By Erica Brosnan - The Washington Times
It’s not just a local culinary mainstay in a transient, cosmopolitan town, not just a humble, versatile delicacy whose appeal — served plain or smothered in chili — embraces all classes, races and political persuasions, not just the undisputed signature dish of Washington, D.C.
For Bernard Demczuk, the half-smoke is a “spiritual awakening.”
As the historian of Ben’s Chili Bowl, the U Street NW down-home dining mecca, Mr. Demczuk has seen innumerable spiritual epiphanies as locals, tourists, foodies and celebrities — including President Obama — have come to know and appreciate the half-smoke’s charms over the decades.
As a staple of Washington-area picnics and area street vendors, the half-smoke can be expected at most barbecues around the area yet again this Fourth of July. But what is a half-smoke, and why do so many here flock to them? It turns out there’s a fair bit of mystery — and some controversy — behind the District’s favorite dog.
According to Eric Mittenthal, president of the D.C.-based National Hot Dog and Sausage Council, the half-smoke is a “half-hot dog, half-sausage.”
Most assume the name stems from the fact that the classic half-smoke is a variable blending of pork and beef, but there are also all-beef half-smokes sold throughout the area. Some say the name derives from the fact that many restaurants and vendors served the smoked, spicy dog split in half down the top. Then there’s the school that argues the “half” comes from the fact that its texture is halfway between a smoked sausage and a regular hot dog.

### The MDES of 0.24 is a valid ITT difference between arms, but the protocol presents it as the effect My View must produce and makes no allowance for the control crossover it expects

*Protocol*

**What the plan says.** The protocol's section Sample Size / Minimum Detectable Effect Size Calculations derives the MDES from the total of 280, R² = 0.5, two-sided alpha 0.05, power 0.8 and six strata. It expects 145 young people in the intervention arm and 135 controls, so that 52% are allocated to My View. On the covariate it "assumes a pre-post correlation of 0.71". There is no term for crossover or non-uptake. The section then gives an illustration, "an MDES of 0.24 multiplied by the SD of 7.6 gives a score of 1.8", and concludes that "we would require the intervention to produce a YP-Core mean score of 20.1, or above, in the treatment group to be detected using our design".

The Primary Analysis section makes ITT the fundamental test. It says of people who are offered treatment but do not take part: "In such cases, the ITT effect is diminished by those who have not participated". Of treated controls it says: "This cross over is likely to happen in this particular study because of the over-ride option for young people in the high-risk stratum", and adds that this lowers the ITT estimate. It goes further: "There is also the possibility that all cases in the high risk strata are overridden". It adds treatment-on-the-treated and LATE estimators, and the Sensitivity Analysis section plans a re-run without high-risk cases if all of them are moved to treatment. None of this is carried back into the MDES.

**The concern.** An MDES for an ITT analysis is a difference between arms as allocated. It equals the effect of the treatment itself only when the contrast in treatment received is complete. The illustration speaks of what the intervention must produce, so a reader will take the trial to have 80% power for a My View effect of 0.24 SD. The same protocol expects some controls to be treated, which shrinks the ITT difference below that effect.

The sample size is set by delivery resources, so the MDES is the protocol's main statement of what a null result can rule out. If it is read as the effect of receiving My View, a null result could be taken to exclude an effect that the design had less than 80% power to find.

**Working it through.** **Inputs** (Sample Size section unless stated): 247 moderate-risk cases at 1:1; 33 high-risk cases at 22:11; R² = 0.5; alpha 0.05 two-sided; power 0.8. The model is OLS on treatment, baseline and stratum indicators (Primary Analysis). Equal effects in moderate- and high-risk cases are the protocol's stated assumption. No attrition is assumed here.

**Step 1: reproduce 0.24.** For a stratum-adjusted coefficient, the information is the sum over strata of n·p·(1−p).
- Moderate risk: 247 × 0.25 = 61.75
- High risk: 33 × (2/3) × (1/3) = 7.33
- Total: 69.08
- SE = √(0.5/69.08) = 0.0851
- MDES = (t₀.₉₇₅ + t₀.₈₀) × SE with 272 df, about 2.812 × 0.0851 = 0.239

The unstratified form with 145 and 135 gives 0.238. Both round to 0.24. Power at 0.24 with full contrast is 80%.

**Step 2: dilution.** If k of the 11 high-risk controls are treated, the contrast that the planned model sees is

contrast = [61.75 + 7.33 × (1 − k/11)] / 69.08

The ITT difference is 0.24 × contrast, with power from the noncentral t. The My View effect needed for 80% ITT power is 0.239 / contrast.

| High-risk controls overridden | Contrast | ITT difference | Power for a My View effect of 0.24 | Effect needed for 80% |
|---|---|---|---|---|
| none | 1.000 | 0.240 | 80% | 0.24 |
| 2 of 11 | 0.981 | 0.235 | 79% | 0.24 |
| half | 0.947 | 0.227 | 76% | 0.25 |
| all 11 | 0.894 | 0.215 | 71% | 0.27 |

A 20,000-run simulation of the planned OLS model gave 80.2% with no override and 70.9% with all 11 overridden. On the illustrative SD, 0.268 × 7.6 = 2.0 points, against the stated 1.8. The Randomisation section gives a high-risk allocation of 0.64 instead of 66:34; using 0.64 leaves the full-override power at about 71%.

Since Raymond Briggs of the District’s Briggs and Co. meatpackers, widely believed to be original distributor of the half-smoke, sold his company sometime near 1950 without clarifying things, it’ll always remains unclear. One thing Mr. Mittenthal was certain about, however, is that “D.C. is the home of the half-smoke, and locals have made it what it is today.”
According to a study conducted by the National Hot Dog and Sausage Council, Americans consume roughly 20 billion hot dogs a year. That translates to about 70 hot dogs per person. Taking into account Washington’s estimated population of 670,000, that’s roughly 46.9 million hot dogs in the District alone.
On Fourth of July, Americans are expected to consume 150 million hot dogs, which is enough to stretch from Washington to Los Angeles more than five times according to the NHDSC. In the District, those hot dogs will most likely be half-smokes.
The basic hot dog seems to bring out the regional creativity in American cooks, with many cities and regions having a pronounced preference for their local variation on the basic theme.
On the East Coast, there is the Jersey breakfast dog served with eggs. In Maine, the locals order up red snapper hot dogs, which are stuffed into bright red casings. In Alaska, reindeer dogs are preferred among locals; Philadelphians tout the “Philly combo,” an all-beef hot dog with a potato-and-fish cake; while many Southerners swear by the slaw dog.
In the 1960s, Chinese immigrants began wrapping them like dumplings, and in Arizona they combined French baguettes with Mexican flavors to make a Sonoran dog. Meanwhile, the “danger dog,” a hot dog that has been wrapped in bacon and deep fried, has been gaining popularity in a number of cities.